At Hayden Run I turned west in order to explore Hayden Run Falls, a place that I had heard of but never visited. The parking lot is on the south side of Hayden Road on the west side of the reservoir. It is labeled, Griggs Nature Preserve. There were a few cars in the small lot and (happily for me) a bike rack. A sign exhorts visitors to protect our watersheds, offering suggestions of ways to reduce pollution that are clearly aimed at residents. An area next to the parking lot is planted in native wildflowers and may be a basin that collects run off from the pavement. A wooden boardwalk provides access to Hayden Run.
After descending a flight of steps into the ravine through which the creek flows, the boardwalk turns right and leads you back to the falls itself. I was lucky to be there on a day when water was flowing over the falls in fairly high volume thanks to the earlier rain storm. Mist from the falls cools the area in this deeply shaded ravine making this a great place to visit on a hot summer day. The surrounding geology is interesting and the community of plants, trees and shrubs is a feast for eyes. The deep purple flowers of Ironweed contrasted with lush green foliage. I saw several damselflies with slender green bodies and pure black wings flitting between plants at the water’s edge.
I will say, though, that it is very clear from the way the boardwalk is constructed that you are not allowed to go down to the water, in spite of the fact that it is very tempting to explore the exposed gravel shore and touch the water that flows swiftly from the falls to join the reservoir. I can imagine that in times of high water flow, this could be a dangerous place. The rocks are sharp and a person could slip and get hurt. I can also imagine that too many feet, however well meaning, trampling the shoreline of the lovely creek could do a great deal of damage.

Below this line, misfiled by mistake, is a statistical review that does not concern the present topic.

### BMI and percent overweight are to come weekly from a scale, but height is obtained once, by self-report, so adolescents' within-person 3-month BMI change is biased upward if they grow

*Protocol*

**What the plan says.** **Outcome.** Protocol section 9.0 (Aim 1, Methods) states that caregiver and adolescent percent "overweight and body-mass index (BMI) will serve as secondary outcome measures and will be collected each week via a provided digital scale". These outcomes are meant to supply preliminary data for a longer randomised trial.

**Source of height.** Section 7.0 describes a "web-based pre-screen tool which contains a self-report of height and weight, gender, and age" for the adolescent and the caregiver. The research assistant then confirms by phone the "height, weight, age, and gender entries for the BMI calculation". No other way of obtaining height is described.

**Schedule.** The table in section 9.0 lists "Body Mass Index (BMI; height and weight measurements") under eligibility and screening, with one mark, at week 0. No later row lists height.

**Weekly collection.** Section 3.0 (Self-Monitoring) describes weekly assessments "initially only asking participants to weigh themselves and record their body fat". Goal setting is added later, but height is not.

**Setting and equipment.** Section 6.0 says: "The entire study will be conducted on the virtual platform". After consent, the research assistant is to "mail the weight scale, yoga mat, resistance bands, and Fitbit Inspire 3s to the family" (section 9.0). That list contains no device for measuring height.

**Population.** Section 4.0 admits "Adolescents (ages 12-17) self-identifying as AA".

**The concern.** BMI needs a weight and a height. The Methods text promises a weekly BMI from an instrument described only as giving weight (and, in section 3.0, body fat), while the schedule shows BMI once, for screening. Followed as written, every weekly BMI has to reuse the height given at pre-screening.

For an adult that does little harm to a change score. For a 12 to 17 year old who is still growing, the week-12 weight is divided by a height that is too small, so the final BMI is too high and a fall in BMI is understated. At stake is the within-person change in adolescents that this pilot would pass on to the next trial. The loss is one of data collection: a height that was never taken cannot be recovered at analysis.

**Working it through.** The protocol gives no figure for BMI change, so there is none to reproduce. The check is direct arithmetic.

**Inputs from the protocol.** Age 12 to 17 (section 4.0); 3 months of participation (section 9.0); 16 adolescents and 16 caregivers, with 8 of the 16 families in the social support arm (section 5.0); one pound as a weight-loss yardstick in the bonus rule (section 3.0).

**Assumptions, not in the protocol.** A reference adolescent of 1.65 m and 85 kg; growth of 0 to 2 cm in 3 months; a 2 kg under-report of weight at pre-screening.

I was not alone in this spot for very long. There was a steady stream of visitors, some alone and some with children in tow, who stopped by to enjoy the falls. The boardwalk ends at the falls, so after a few moments to take in the view, there is nothing to do but retrace your steps back to the parking lot.
As I have explored these two reservoirs – Griggs and O’Shaunessey – I cannot help but confront the fact that reservoirs are not good for rivers. Damming a river turns flowing water into a lake, fundamentally altering the ecology of the place. The changes to habitats in the water and along the shore mean that some species can no longer survive, while others will move in and thrive. The dramatic change that is inevitable when a river is dammed goes against the grain for me. It seems like the ultimate manifestation of human domination of nature and shows disrespect for all the creatures that make their home along the course of river.
But... it is the availability of water made possible by the reservoirs along the Scioto River and Big Walnut that have allowed Columbus to grow into the city it is today. Innovation, foresight, and planning on the part of city government got us here and continue to ensure safe drinking water for people – including me. Today, thanks to our three reservoirs, a well field, facilities that treat drinking water before it gets to our homes and sewage treatment plants that clean the water before it goes back in the river, the Columbus Division of Water delivers 50 billion gallons of drinking water per year. That is an average of 122 million gallons each day. We would not have 1.1 million residents in the Greater Columbus area without that water.
To learn more, visit COSI and pay attention to the signs on the back of the restroom stalls.